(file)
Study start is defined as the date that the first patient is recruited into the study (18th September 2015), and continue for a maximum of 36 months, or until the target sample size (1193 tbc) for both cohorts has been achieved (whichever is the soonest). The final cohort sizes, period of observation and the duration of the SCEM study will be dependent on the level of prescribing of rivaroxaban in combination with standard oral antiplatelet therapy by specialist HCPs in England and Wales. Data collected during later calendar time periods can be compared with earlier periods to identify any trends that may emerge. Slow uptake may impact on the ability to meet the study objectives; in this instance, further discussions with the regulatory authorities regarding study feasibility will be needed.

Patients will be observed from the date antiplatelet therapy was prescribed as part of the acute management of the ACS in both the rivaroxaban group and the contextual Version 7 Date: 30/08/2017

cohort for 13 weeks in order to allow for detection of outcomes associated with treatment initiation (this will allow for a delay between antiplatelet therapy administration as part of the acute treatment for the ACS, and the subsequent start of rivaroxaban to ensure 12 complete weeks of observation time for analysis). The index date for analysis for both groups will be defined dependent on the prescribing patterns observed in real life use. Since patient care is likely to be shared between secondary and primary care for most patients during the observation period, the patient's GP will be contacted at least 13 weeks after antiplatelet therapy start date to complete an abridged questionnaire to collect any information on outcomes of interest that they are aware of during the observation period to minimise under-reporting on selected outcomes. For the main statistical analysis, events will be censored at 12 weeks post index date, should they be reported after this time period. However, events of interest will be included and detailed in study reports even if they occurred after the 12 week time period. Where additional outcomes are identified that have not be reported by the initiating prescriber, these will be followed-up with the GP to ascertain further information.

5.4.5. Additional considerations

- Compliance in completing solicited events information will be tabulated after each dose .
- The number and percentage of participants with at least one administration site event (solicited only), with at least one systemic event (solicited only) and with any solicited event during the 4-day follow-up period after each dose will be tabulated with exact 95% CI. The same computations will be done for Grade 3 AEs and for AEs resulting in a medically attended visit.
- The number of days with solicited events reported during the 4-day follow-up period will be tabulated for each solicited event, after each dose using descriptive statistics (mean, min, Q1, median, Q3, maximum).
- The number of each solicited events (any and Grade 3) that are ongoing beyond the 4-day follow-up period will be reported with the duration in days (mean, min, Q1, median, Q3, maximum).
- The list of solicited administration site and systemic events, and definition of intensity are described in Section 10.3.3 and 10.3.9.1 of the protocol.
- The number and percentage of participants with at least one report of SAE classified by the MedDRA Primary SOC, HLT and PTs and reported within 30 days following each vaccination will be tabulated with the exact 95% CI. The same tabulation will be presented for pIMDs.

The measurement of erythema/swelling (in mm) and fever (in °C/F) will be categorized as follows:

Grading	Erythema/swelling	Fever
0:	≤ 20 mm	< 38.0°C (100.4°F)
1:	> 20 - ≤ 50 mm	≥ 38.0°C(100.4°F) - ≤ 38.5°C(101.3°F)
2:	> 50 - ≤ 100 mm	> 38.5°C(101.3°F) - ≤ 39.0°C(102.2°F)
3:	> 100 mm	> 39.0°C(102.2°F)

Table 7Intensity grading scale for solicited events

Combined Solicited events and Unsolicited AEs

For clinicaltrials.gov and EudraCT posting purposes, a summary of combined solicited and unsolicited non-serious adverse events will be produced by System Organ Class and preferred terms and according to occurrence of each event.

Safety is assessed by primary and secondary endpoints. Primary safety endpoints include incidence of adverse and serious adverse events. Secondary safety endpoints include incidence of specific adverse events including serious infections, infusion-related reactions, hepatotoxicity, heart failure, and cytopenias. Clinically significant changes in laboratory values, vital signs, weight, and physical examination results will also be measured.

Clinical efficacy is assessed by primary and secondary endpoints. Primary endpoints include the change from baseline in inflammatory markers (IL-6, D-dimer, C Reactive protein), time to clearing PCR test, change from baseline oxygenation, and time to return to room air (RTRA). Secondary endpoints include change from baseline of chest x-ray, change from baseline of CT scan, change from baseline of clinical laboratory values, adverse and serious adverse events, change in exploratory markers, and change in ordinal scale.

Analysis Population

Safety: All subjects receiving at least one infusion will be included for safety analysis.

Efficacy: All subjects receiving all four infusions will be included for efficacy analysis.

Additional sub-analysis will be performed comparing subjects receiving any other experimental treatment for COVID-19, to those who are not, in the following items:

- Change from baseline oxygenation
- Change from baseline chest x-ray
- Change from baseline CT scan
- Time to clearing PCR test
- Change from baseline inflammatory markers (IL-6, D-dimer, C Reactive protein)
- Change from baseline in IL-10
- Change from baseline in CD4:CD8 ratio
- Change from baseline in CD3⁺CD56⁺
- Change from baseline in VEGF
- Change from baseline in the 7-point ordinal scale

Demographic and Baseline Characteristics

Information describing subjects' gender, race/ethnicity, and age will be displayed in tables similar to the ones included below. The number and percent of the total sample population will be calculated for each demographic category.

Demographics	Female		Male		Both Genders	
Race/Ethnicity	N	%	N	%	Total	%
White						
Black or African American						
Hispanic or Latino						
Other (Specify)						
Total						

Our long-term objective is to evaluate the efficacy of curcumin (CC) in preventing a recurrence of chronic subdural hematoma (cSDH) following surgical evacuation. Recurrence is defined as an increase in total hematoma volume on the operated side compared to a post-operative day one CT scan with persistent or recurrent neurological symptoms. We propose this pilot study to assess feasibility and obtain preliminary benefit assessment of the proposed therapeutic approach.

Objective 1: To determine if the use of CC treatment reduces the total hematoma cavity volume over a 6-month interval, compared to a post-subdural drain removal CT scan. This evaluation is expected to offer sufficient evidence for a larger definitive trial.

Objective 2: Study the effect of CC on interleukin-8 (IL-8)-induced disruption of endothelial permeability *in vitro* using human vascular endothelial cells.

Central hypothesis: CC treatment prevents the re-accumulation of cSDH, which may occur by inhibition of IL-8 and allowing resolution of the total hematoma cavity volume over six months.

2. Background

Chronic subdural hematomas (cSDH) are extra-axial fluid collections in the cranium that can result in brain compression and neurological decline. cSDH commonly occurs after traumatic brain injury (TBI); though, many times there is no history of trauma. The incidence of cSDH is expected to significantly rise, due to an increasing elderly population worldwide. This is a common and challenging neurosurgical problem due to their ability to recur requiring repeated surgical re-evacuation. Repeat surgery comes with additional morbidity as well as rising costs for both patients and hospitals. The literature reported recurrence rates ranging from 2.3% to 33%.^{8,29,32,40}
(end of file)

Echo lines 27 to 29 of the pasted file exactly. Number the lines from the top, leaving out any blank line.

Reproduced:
- Change from baseline chest x-ray
- Change from baseline CT scan
- Time to clearing PCR test